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The Neuroscience of Bilingualism: Cross-Linguistic Influences and Cognitive Effects

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Part of the International and Cultural Psychology book series (ICUP)

Abstract

Coderre reviews the cognitive and neural effects of bilingualism, beginning with an overview of how and where language is processed in the monolingual brain, and then extending this to multiple languages in the bilingual brain. Cross-linguistic effects of bilingualism are specifically discussed, including how a bilingual’s two languages can interact with each other during production and comprehension, and how these interactions can lead to facilitation or interference in processing. Coderre also discusses the cognitive advantages and disadvantages of bilingualism. In particular, bilinguals have a delay in lexical processing speed but have an increase in the efficiency of cognitive control.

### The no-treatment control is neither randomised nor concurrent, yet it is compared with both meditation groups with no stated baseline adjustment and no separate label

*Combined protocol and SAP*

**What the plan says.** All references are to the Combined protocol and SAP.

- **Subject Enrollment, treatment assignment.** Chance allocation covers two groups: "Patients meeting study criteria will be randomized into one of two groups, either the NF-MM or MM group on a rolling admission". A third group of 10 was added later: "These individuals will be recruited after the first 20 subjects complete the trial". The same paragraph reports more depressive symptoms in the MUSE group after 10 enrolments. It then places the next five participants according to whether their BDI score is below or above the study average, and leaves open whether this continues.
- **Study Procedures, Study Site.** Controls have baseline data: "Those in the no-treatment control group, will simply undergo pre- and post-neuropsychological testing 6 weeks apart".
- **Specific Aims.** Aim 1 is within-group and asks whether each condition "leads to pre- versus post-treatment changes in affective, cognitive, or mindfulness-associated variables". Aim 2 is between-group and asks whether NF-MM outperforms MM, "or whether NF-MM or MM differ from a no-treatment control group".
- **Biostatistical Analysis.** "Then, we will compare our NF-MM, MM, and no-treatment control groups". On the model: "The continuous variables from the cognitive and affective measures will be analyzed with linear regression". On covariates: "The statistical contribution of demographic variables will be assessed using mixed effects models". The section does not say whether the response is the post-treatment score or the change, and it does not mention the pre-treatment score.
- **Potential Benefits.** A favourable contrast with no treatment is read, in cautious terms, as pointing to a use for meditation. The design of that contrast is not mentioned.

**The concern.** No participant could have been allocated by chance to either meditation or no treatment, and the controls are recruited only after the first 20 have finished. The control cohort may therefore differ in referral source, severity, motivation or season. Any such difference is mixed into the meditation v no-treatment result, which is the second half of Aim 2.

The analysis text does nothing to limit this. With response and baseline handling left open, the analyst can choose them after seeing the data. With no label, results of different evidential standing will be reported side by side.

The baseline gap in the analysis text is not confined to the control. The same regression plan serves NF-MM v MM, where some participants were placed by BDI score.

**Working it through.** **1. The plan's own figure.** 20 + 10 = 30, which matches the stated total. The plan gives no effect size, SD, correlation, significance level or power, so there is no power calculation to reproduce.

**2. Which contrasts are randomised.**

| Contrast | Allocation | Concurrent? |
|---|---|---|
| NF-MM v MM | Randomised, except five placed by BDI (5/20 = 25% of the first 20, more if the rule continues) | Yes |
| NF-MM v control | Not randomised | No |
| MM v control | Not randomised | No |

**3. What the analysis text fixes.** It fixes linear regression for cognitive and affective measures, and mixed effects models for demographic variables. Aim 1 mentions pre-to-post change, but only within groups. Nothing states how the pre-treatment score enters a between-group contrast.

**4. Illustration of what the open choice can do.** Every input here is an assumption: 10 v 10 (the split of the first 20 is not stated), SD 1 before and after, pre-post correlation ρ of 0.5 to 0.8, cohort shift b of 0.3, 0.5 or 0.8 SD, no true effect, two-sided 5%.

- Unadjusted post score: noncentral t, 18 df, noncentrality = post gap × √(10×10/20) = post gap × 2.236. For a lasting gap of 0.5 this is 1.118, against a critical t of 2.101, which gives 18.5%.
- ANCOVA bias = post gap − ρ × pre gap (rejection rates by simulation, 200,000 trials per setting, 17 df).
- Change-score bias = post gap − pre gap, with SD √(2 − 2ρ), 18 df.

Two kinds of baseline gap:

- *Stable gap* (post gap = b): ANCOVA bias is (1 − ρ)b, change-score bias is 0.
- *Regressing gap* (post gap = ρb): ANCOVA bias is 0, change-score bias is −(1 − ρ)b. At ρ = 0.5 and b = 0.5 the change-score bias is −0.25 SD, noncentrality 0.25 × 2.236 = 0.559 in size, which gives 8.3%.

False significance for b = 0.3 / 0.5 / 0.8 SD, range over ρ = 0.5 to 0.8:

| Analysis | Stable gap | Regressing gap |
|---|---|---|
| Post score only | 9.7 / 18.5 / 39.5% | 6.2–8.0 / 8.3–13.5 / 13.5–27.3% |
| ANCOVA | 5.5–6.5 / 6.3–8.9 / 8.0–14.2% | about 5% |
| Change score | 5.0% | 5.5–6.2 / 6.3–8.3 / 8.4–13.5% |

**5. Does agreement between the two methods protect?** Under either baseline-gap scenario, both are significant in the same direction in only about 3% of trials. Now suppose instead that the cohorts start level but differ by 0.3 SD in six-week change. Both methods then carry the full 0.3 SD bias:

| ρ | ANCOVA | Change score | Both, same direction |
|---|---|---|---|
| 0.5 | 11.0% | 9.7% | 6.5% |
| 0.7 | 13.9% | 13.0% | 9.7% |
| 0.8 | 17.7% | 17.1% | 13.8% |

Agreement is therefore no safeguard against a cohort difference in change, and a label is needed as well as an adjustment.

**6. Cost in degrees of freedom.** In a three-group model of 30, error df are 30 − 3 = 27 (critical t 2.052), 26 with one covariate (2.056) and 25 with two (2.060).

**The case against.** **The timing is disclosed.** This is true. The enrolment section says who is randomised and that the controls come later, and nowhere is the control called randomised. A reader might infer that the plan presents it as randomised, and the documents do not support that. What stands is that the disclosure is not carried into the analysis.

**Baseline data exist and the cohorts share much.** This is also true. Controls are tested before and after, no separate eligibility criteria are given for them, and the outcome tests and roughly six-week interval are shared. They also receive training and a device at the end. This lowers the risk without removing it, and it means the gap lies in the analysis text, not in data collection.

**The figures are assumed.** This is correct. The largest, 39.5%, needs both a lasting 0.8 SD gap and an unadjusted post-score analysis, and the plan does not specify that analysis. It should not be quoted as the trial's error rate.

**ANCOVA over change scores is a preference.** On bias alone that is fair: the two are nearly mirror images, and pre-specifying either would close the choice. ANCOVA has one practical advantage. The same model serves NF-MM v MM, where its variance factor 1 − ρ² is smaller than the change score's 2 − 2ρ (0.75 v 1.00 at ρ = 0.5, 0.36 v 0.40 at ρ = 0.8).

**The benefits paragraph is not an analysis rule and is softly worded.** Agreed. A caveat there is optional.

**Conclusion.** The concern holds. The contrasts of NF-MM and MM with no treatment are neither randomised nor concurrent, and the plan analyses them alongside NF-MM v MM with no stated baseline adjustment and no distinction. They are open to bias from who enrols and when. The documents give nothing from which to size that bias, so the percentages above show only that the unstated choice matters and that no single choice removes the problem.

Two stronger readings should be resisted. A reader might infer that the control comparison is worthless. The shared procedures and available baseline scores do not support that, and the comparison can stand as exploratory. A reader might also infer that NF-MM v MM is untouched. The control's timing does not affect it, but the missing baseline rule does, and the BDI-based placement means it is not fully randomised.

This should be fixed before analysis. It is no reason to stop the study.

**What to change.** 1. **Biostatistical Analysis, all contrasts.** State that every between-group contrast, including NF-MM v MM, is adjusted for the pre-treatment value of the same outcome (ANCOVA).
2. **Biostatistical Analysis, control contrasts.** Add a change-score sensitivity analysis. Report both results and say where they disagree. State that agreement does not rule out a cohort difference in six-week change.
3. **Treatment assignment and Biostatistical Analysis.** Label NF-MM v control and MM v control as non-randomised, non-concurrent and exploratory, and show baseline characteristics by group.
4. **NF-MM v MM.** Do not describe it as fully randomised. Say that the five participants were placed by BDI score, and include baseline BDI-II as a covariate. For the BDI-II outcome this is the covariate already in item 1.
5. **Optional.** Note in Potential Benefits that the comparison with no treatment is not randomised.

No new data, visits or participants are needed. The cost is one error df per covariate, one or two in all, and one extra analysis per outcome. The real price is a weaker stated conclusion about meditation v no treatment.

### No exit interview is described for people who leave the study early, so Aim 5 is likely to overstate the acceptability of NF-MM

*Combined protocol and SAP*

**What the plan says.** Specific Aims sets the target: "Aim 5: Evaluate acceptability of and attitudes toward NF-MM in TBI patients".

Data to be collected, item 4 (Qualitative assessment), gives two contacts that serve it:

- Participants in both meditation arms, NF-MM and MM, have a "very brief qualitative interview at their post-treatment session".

Coderre concludes by discussing how the neuroscience of bilingualism could impact intercultural relations by improving second-language education. Examples are provided to demonstrate how previous findings could be used to change language instruction and how neuroscience could be used to insure appropriate learning goals are being met.

Keywords

  • Bilingualism
  • Neuroscience
  • Cross-linguistic effects
  • Orthography

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Fig. 4.1
Fig. 4.2

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Coderre, E.L. (2015). The Neuroscience of Bilingualism: Cross-Linguistic Influences and Cognitive Effects. In: Warnick, J., Landis, D. (eds) Neuroscience in Intercultural Contexts. International and Cultural Psychology. Springer, New York, NY. https://doi.org/10.1007/978-1-4939-2260-4_4

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